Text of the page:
COVID overwhelming health care in southern Minnesota
  • Updated

Nearly two years since the start of the pandemic, local hospitals are as overwhelmed by new COVID-19 cases as ever — and hospital leaders fear that if more Minnesotans don’t step up to help stop the virus’s spread, the situation is likely to get much worse.

Last week marked a grim milestone, with Minnesota officially surpassing 10,000 COVID-19 deaths. Since the pandemic’s inception, about 980,000 COVID cases have been confirmed in Minnesota, putting the state on pace to reach 1 million confirmed cases around Christmas.

With thousands of new COVID cases reported each day, the pandemic is showing no signs of slowing down. That’s even though the state hasn’t yet seen a significant influx of confirmed cases of the new Omicron variant, with only a handful yet detected.

Last week, the Centers for Disease Control and Prevention reported that approximately 3% of COVID cases across the country were of the Omicron variant. As it continues to spread, hospitals are likely to become even more overwhelmed with COVID patients.

The situation has become so concerning that executives from nine large Minnesota care providers, including Allina Health and Mayo Clinic, released a joint statement last week warning that their ability to meet the full care needs of their patients has been severely compromised.

“At any time you or a loved one might need our support,” the statement reads. “Heart Attacks. Car Accidents. Cancer. Stroke. Appendicitis. Now, an ominous question looms: will you be able to get care from your local community hospital without delay? Today, that’s uncertain.”

The hospital leaders went on to specifically urge Minnesotans to get their COVID vaccine and booster, if they have not already, wear a mask, socially distance, and to get tested if they feel sick. Currently, about 76% of Minnesotans over the age of 18 are fully vaccinated.

Michael Johnston, who currently serves as President of District One and Owatonna Hospitals, confirmed that care crunch is being felt locally. Johnston said that the hospitals have had to make major adjustments to focus on meeting the needs of COVID-19 patients.

“Our hospitals are filled to capacity, and we are experiencing very long wait times in emergency departments across our system,” Johnston said in a statement. “We are doing everything possible to balance the health care needs of COVID and non-COVID patients by continuing to monitor hospital capacity, delaying surgical procedures as safely as possible and utilizing our in-house programs, like our Home Hospital Care program.”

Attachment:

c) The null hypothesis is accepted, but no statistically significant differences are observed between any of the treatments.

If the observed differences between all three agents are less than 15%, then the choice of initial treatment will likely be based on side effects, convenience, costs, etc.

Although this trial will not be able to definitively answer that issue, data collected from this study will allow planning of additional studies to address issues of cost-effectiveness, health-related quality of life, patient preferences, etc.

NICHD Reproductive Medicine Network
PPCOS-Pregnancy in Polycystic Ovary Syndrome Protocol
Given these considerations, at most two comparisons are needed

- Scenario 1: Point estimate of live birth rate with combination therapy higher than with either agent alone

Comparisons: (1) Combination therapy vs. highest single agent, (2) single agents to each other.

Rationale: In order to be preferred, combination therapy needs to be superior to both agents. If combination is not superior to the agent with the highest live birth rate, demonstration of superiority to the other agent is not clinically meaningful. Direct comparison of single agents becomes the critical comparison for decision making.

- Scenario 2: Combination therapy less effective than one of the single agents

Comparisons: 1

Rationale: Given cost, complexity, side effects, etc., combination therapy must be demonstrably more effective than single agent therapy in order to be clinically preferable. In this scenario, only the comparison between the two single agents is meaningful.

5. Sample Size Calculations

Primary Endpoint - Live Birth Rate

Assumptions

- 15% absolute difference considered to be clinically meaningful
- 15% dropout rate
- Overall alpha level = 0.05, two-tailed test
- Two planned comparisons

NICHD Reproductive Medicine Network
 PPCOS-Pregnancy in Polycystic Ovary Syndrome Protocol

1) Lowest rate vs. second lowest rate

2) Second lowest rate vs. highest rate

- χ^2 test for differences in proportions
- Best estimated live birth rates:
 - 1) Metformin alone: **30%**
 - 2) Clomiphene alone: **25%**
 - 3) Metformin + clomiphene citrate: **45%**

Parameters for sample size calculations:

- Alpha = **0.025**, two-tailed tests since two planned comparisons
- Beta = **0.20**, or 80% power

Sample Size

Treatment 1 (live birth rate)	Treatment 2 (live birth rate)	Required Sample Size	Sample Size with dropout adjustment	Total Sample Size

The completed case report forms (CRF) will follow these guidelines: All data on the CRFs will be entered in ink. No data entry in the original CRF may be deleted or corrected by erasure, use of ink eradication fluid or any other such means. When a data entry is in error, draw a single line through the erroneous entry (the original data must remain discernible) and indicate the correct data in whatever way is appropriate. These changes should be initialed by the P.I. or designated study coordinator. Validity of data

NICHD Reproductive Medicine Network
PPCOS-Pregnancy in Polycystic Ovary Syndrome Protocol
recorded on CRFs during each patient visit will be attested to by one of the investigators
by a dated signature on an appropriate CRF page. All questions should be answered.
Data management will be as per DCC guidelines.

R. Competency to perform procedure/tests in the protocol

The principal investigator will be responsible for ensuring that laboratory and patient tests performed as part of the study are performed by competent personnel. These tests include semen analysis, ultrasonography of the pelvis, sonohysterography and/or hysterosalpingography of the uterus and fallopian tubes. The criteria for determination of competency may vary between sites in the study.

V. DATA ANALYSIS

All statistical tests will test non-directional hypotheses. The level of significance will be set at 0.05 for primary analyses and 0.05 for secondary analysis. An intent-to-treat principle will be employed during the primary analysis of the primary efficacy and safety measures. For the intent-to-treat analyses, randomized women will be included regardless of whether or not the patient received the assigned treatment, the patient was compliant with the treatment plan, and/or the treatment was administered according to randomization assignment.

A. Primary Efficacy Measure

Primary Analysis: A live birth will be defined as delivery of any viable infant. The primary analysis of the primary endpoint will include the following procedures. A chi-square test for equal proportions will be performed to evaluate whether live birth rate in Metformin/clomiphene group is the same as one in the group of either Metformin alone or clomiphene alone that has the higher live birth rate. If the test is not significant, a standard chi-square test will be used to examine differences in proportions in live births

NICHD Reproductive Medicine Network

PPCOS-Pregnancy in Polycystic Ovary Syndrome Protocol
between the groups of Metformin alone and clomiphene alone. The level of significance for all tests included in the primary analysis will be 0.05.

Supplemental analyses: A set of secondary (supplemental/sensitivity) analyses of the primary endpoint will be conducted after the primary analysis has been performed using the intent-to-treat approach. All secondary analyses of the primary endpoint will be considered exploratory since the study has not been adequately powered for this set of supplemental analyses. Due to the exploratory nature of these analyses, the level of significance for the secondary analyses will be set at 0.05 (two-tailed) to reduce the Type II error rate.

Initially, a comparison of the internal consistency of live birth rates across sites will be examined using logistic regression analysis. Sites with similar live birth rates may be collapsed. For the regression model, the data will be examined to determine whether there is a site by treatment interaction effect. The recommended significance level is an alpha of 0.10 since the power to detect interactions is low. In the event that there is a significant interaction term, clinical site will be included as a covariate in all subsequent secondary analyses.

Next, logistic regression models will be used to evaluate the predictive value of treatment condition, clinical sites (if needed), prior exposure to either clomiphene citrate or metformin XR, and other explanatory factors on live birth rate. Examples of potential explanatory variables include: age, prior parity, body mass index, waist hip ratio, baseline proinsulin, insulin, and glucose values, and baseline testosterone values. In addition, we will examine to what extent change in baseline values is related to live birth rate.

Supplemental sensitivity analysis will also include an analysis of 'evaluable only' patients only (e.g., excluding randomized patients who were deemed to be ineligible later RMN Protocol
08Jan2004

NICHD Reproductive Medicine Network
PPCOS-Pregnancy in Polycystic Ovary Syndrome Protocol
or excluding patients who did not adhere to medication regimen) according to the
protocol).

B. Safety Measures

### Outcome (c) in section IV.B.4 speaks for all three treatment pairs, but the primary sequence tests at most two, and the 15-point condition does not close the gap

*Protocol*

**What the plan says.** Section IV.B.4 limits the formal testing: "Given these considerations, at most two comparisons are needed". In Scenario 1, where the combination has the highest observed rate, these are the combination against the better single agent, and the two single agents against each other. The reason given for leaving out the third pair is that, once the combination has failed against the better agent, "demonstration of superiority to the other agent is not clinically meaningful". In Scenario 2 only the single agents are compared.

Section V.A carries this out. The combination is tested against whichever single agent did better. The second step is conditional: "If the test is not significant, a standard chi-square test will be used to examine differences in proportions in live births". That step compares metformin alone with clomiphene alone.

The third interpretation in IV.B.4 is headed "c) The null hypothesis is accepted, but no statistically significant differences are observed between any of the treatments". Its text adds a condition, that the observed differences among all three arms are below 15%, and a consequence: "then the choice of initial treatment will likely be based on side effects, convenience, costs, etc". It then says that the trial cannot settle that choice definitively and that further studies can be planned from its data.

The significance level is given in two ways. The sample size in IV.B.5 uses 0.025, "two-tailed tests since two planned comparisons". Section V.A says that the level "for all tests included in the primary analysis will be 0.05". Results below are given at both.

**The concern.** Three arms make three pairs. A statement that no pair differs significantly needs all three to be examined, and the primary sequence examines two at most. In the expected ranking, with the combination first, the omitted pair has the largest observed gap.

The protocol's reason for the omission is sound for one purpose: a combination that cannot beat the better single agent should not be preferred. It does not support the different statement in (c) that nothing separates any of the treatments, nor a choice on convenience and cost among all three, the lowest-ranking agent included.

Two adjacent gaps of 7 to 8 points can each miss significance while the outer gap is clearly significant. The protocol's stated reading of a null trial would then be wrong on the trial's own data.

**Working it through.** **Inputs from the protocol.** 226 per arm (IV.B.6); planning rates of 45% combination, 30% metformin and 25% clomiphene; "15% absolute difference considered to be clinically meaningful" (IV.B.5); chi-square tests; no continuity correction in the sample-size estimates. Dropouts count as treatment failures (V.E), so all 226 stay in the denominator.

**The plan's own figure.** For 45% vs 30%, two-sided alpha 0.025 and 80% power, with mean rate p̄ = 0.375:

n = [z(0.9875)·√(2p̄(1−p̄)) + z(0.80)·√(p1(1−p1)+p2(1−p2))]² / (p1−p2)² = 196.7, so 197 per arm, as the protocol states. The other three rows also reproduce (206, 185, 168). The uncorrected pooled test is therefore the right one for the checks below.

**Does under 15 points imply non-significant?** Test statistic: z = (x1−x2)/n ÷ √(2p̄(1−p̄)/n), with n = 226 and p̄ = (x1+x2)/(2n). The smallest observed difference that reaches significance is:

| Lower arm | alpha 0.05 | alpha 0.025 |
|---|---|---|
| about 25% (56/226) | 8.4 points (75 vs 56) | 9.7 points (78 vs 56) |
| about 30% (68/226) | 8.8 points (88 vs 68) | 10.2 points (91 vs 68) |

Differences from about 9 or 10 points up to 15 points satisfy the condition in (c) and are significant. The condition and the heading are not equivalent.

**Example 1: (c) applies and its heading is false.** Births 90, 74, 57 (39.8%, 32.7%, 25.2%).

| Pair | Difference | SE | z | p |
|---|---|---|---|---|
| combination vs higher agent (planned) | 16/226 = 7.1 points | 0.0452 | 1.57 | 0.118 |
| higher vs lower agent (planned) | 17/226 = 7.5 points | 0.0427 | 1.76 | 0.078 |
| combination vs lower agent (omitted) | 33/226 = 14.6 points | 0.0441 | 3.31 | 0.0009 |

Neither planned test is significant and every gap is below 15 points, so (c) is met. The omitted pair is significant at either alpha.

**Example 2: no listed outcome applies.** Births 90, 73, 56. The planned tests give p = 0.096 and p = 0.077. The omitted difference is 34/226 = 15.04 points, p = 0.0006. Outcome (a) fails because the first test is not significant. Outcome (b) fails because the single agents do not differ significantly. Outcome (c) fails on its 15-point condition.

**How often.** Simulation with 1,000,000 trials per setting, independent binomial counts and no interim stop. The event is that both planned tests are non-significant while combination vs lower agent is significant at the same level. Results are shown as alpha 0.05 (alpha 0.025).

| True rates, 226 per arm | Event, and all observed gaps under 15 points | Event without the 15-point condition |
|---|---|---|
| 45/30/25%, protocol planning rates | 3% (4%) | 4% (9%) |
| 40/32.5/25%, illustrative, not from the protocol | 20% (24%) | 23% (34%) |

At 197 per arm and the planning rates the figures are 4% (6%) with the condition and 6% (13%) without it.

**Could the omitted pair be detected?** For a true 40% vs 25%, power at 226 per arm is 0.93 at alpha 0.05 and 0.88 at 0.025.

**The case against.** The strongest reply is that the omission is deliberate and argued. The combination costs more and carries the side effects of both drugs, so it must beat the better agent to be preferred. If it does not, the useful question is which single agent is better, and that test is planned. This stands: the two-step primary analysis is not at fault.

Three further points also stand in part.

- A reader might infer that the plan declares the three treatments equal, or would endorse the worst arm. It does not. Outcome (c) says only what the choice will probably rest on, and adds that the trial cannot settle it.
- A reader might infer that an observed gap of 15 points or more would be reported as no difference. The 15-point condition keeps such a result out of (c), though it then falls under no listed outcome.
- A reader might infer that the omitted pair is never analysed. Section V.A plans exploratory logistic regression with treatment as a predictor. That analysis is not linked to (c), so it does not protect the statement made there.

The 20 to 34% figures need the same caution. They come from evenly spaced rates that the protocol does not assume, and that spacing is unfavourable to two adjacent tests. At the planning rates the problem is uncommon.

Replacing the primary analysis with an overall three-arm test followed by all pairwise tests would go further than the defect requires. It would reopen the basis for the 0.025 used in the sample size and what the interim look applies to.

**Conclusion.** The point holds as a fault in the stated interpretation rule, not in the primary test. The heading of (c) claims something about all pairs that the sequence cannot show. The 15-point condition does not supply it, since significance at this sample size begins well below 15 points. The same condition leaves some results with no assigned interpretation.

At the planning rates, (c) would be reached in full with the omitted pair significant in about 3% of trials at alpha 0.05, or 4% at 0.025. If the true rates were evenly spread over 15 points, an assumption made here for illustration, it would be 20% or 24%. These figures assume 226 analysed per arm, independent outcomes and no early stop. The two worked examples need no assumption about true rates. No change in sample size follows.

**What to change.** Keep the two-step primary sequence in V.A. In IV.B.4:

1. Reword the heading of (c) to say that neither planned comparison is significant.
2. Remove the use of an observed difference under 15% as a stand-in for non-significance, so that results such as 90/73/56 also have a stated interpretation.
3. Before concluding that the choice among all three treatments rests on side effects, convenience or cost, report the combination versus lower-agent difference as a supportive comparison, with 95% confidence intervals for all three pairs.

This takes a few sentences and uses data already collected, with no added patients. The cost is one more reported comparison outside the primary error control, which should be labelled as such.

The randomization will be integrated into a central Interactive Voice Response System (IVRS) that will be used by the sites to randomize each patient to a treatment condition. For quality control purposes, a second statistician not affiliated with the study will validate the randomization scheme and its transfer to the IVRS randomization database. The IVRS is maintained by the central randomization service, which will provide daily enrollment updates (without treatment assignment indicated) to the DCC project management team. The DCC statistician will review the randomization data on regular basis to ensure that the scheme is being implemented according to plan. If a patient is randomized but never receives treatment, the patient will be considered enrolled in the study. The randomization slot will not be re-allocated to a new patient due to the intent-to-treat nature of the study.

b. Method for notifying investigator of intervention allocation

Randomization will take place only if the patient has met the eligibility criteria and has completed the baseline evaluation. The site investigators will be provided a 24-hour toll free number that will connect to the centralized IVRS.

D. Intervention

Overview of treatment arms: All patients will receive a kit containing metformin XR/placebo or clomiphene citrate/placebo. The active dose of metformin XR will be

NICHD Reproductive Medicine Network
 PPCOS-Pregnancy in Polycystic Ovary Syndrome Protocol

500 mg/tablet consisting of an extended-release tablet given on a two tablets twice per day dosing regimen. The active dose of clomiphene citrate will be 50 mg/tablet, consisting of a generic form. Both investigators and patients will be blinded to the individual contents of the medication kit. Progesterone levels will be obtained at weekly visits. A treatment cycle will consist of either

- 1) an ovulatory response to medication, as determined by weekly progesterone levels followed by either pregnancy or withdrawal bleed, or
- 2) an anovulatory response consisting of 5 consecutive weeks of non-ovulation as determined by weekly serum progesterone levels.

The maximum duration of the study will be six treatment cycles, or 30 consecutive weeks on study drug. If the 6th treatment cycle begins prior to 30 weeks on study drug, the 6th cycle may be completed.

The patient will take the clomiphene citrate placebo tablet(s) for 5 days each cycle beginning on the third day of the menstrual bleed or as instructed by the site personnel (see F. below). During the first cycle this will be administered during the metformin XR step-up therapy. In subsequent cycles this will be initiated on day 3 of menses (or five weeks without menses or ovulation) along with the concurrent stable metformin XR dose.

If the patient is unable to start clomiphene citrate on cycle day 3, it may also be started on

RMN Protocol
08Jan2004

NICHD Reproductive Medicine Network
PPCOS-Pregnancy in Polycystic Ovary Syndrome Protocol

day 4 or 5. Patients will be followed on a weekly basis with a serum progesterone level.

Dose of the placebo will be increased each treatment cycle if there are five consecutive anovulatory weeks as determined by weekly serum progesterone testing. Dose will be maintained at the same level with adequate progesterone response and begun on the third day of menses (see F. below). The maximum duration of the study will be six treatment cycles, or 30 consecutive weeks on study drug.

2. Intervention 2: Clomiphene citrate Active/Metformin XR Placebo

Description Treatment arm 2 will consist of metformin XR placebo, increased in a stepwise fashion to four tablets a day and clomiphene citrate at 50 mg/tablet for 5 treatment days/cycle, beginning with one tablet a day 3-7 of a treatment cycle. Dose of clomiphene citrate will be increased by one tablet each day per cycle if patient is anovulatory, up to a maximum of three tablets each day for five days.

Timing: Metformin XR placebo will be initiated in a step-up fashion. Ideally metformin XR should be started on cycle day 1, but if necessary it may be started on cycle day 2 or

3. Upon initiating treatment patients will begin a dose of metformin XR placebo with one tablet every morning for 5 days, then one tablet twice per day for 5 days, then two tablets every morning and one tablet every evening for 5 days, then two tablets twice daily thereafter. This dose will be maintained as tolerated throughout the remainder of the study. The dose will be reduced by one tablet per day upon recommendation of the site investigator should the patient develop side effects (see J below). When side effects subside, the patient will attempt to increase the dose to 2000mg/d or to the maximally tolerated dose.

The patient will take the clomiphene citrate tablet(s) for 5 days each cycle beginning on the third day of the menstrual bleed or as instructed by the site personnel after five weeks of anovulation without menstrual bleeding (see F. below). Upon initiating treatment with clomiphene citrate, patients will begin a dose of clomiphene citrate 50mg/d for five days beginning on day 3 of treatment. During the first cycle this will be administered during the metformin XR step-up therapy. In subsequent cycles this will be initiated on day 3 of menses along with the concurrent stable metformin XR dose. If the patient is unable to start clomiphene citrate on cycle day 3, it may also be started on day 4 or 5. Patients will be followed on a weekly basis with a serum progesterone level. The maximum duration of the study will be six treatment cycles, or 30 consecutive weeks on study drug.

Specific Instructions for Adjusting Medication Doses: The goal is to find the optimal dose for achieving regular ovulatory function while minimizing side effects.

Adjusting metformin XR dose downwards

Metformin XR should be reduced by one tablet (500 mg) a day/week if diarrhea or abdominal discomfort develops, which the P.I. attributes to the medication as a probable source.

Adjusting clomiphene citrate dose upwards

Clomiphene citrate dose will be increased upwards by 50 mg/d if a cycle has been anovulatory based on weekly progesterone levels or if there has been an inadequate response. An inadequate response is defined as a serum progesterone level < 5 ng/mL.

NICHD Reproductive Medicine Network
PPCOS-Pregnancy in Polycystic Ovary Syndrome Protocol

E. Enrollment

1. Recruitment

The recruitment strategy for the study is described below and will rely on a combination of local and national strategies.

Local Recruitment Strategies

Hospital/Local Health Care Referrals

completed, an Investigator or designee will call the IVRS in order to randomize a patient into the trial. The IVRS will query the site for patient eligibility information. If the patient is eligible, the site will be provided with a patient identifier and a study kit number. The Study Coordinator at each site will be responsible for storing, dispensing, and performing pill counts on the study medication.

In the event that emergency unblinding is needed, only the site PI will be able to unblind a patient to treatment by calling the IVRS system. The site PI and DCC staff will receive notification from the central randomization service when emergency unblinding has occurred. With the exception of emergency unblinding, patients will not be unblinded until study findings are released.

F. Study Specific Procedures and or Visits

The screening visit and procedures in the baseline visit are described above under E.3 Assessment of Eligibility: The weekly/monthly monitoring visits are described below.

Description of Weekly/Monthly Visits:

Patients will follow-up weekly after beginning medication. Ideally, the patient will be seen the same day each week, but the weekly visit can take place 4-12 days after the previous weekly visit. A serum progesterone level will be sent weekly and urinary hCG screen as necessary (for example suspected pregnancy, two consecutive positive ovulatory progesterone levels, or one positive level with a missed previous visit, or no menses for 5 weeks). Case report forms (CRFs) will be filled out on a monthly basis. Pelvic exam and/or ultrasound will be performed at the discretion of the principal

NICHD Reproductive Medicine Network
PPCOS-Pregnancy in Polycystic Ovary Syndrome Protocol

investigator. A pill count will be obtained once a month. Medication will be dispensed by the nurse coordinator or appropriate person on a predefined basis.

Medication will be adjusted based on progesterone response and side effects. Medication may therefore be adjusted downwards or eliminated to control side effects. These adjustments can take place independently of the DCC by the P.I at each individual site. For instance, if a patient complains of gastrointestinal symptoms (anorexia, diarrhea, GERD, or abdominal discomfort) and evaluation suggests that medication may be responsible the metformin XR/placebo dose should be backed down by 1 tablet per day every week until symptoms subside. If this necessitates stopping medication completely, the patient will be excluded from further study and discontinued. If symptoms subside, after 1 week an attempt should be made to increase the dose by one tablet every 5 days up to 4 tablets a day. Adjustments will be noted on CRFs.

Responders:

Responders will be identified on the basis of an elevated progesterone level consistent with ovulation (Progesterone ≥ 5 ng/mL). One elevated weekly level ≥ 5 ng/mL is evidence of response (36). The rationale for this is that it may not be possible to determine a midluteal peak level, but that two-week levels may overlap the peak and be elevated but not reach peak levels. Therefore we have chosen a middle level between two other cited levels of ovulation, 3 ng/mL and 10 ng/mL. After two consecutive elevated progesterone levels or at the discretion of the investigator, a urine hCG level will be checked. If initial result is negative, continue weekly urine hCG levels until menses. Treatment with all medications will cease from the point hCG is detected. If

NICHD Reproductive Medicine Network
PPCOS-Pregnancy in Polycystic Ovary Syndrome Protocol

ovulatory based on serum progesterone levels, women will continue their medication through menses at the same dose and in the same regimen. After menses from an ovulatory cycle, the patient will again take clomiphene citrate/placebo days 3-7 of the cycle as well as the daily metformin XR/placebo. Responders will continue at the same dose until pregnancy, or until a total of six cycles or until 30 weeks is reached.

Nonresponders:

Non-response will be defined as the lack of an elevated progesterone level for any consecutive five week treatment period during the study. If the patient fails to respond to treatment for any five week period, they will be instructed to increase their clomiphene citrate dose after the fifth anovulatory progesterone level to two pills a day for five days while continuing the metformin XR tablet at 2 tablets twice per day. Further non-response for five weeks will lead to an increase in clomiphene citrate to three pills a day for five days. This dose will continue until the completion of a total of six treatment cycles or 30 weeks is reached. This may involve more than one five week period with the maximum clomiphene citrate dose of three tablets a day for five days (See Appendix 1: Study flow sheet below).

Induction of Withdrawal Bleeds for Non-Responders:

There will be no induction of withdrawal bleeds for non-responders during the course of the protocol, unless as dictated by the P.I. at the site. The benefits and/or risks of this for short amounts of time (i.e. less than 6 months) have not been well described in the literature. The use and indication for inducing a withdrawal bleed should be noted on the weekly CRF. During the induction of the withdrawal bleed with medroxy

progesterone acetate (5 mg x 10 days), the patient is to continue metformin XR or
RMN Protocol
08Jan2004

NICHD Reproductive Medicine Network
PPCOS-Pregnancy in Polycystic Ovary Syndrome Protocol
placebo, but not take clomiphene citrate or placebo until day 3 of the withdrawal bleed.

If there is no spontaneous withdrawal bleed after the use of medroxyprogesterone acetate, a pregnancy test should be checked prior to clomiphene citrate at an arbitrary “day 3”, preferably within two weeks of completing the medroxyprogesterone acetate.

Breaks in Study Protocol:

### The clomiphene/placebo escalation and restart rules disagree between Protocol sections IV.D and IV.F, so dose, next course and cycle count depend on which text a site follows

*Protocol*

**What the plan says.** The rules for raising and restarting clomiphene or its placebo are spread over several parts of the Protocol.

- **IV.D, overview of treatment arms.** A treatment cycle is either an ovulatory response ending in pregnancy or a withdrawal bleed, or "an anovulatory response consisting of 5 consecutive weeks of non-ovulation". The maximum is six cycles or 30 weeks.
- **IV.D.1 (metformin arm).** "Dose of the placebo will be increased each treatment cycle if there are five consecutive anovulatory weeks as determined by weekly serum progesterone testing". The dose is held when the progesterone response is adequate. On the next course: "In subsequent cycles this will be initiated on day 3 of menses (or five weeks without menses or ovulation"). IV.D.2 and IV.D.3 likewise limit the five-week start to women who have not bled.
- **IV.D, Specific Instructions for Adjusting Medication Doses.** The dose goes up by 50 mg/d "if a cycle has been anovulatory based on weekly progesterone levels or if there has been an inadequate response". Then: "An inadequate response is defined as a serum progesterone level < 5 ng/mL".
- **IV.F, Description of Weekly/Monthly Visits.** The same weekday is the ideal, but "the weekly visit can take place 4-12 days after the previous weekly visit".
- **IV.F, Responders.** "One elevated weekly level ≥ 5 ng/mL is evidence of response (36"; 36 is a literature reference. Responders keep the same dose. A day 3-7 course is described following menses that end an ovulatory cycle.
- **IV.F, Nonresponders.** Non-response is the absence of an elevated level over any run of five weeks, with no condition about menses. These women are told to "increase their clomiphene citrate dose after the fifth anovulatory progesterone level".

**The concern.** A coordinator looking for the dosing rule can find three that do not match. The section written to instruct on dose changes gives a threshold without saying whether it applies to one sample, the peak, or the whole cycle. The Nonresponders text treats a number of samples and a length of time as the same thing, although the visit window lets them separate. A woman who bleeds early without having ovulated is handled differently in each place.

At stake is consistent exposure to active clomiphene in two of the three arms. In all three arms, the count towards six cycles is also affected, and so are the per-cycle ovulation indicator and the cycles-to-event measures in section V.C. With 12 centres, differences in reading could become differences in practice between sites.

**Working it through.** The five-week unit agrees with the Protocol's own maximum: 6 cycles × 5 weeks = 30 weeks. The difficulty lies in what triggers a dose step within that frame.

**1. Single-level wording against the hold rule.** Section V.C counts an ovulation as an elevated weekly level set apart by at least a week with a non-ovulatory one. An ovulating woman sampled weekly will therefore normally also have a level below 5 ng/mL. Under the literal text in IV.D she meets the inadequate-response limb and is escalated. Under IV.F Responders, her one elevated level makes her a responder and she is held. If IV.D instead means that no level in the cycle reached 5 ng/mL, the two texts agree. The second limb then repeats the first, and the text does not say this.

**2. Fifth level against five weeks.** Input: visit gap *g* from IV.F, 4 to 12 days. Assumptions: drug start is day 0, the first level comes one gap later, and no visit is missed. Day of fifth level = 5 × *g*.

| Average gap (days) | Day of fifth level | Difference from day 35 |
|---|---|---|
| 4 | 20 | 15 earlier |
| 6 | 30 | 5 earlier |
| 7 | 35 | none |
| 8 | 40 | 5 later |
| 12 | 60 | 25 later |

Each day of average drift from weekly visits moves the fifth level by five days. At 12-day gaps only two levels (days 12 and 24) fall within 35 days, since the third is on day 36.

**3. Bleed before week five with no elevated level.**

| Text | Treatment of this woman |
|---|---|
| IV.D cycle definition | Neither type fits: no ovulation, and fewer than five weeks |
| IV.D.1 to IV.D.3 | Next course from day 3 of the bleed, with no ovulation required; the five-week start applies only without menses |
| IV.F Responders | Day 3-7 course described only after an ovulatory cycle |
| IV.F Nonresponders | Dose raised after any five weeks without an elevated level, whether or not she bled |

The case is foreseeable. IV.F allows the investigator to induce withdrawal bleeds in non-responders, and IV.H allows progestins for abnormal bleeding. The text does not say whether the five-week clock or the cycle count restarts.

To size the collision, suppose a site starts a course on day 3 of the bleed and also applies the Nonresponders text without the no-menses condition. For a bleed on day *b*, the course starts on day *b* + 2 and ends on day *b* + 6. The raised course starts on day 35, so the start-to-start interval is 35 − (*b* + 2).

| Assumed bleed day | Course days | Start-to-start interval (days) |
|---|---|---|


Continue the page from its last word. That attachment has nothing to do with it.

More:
Mayo Clinic spokesperson Kristy Jacobson noted that, while Mayo’s hospitals have been operating near capacity for months, due to the pandemic, the need for care has become greater in recent weeks. Jacobson took pains to emphasize the importance of getting vaccinated.

If more Minnesotans don’t get vaccinated against COVID-19, she expressed concerns that even deadlier variants of the virus could surface. Furthermore, she noted the vaccine has been shown to be particularly effective in preventing severe and life threatening symptoms. Over the last six weeks, the number of unvaccinated patients who have needed ICU care for COVID at Mayo has been five to six times higher than the number of vaccinated patients.

Stephanie Holden, chief experience officer at River’s Edge Hospital in St. Peter, said that if you’re concerned about Omicron, the most important step you can do to protect yourself and those around you is to receive your COVID booster shot. Although it includes far more mutations than seen in previous COVID variants and studies have shown it to be far more contagious, Holden noted that research still indicates the booster shot still offers effective protection against Omicron.

In addition to getting your booster shot, Holden emphasized that it’s very important to wear a mask and socially distance in public. She urged the public to get vaccinated against the flu as well, saying River’s Edge has seen a significant number of influenza cases as of late.

“We have seen a lot of people who come in with COVID-type symptoms and think it is COVID, but it ends up being the flu,” she said. “Getting influenza can be just as dangerous as COVID for someone who is immunocompromised.”